Morning Commentary: The Next 100 Days

Foreign Exchange - Morning Commentary

The Next 100 Days

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Alan Rose
Alan Rose
Foreign Exchange Senior Trader
As we arrive this morning, global equities are all in positive territory, but G7 interest rates remain suppressed, global commodity prices are mixed, and the U.S. dollar is stronger against almost all major and emerging market currencies. The U.S. dollar’s gains are related to Congress and the White House reaching a budget compromise and defusing a potential debt limit issue for the next two years (see below).
 
Boris Johnson has won the Tory leadership vote by a landslide and is set to succeed Theresa May as PM of the U.K. tomorrow. His leadership abilities will be tested early as he has no clear parliamentary majority, an economy that is tilting toward a recession, a British pound that reflects a lack of investor confidence and a country and Parliament that remains acrimoniously divided over the Brexit issue that has been festering for three plus years.
 
He will have just 100 days to negotiate a new divorce plan with the EU before the U.K. is due to leave the bloc at the end of October. PM May failed three times to gain the support of Parliament for her Brexit deal, and Boris Johnson must now find a way to build a coalition of support over some very divisive issues. He will need all hands on deck; he will be assembling a cabinet as early as tomorrow and speaking before Parliament on Thursday. The British pound is weaker on the session but off its lows. Good luck Boris…you will need all the help you can get.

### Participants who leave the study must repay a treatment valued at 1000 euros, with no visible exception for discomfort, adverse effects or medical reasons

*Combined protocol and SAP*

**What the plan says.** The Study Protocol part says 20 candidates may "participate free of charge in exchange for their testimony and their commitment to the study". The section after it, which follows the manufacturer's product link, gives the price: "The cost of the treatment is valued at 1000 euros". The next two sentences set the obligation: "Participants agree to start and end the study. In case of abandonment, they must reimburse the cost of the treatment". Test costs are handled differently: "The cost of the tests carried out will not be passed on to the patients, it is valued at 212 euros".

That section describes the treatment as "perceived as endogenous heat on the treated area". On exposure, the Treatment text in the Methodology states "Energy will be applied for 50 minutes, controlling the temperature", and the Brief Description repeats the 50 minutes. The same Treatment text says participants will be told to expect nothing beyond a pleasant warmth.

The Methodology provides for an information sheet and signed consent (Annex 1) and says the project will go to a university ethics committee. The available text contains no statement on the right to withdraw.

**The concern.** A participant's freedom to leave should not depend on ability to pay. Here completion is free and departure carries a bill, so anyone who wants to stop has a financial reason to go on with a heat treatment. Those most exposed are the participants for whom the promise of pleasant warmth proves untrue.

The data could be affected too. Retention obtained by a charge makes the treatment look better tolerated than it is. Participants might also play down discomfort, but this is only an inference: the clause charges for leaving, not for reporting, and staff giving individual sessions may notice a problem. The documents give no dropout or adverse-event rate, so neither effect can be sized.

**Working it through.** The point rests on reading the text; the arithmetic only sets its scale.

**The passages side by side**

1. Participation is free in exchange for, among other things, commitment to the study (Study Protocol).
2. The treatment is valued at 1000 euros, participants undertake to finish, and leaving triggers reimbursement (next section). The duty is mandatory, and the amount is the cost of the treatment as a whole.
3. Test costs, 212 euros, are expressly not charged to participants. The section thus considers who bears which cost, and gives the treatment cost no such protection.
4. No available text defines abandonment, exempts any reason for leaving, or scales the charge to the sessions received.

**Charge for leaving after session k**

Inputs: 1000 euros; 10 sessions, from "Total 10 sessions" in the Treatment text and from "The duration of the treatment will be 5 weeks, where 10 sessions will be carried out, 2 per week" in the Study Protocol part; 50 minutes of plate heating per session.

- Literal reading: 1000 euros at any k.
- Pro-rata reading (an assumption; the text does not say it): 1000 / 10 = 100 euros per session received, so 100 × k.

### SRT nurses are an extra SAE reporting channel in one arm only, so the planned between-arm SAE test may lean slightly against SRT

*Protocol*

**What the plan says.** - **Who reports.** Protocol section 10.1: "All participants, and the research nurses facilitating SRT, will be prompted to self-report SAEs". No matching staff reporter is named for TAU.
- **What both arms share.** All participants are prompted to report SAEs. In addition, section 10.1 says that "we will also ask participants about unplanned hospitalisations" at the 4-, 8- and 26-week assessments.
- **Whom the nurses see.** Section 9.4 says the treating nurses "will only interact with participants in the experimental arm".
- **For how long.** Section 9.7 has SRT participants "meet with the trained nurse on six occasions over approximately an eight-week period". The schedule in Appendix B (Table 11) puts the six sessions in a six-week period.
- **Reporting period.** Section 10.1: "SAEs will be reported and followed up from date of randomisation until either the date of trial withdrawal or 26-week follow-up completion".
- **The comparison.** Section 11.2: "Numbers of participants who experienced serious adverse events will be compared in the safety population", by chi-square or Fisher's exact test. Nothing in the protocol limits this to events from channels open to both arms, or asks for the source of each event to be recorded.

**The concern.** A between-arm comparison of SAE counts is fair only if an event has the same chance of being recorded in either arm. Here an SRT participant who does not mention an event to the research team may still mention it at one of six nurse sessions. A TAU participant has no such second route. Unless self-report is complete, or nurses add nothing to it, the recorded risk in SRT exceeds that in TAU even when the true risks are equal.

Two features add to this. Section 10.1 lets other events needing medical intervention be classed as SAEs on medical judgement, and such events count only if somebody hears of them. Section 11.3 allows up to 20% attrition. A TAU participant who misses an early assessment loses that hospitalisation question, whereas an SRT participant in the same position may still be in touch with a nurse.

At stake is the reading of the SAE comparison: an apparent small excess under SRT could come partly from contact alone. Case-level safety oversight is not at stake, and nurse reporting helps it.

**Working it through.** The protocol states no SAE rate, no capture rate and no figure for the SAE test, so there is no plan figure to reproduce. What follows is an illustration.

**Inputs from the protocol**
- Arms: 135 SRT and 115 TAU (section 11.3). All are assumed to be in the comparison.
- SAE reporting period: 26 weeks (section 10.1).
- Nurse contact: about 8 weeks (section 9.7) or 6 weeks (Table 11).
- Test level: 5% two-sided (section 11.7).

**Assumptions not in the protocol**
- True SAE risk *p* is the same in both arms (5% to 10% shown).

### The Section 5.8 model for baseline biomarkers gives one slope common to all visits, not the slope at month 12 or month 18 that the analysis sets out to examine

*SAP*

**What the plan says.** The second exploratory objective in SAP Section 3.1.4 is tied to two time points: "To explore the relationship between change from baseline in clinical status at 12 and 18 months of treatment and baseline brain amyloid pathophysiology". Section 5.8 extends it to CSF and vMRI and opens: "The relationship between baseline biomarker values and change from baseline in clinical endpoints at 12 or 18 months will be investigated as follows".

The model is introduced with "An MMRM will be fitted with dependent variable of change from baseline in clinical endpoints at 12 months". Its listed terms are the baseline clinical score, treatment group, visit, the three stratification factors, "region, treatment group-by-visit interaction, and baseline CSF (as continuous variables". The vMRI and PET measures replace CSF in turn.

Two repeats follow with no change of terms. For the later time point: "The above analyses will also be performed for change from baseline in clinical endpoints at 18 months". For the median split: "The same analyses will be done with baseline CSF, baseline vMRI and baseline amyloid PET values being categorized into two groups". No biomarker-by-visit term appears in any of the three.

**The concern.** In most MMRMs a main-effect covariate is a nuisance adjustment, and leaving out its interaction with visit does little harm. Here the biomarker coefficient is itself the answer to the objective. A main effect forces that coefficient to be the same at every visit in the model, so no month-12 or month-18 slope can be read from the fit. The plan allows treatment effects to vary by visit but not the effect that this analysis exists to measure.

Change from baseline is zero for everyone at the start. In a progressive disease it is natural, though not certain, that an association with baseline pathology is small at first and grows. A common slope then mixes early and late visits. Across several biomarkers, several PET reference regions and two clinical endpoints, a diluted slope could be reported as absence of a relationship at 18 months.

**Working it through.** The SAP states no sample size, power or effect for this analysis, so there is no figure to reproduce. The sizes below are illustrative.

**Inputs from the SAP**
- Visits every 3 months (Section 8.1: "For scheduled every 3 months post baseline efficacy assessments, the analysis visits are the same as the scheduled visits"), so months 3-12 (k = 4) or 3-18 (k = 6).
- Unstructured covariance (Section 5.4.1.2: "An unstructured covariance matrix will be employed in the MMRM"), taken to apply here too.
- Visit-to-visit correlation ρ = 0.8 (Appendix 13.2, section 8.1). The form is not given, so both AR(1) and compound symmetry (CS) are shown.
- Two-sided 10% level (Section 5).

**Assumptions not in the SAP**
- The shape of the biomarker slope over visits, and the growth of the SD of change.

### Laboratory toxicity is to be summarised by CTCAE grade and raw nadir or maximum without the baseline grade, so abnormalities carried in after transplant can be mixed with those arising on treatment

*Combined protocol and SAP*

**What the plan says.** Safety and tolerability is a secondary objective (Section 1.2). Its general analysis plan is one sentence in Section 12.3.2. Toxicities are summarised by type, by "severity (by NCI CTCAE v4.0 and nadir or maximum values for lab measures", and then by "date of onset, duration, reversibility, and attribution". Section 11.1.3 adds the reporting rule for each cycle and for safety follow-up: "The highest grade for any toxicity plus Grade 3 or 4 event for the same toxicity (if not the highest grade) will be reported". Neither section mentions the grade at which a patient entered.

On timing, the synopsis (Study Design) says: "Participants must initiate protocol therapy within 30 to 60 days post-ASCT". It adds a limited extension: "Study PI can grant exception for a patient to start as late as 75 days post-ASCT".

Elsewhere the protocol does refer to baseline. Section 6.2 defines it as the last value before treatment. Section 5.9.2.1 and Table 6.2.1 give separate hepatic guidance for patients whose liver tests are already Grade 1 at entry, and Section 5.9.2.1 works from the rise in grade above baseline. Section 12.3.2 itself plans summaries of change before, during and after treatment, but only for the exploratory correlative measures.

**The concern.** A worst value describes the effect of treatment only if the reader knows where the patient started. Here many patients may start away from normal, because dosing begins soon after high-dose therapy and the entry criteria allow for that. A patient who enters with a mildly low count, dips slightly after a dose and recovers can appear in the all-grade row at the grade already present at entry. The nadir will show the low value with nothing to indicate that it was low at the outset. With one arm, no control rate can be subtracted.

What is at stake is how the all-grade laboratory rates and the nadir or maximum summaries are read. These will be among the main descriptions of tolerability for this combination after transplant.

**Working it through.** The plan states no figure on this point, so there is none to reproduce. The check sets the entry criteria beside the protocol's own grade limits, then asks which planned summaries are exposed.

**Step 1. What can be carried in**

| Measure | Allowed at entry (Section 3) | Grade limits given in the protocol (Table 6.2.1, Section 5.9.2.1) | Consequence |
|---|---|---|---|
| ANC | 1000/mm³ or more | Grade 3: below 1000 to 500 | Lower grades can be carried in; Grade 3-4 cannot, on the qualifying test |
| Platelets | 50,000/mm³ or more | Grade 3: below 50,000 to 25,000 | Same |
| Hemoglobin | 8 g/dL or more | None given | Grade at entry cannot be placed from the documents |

HERE ARE THE KEY NEWS STORIES FROM OVERNIGHT:
  • The U.S. dollar (DXY) is stronger for the third day in a row, and the euro has broken through its key support at $1.1200. Two factors have helped to explain the DXY strengthening: an ongoing recalibration of Fed monetary policy expectations and the announcement yesterday of Congress and the White House reaching a budget deal. The debt ceiling will be suspended for two years until July 31, 2021. Republicans secured more money for defense while Democrats secured more for domestic spending.
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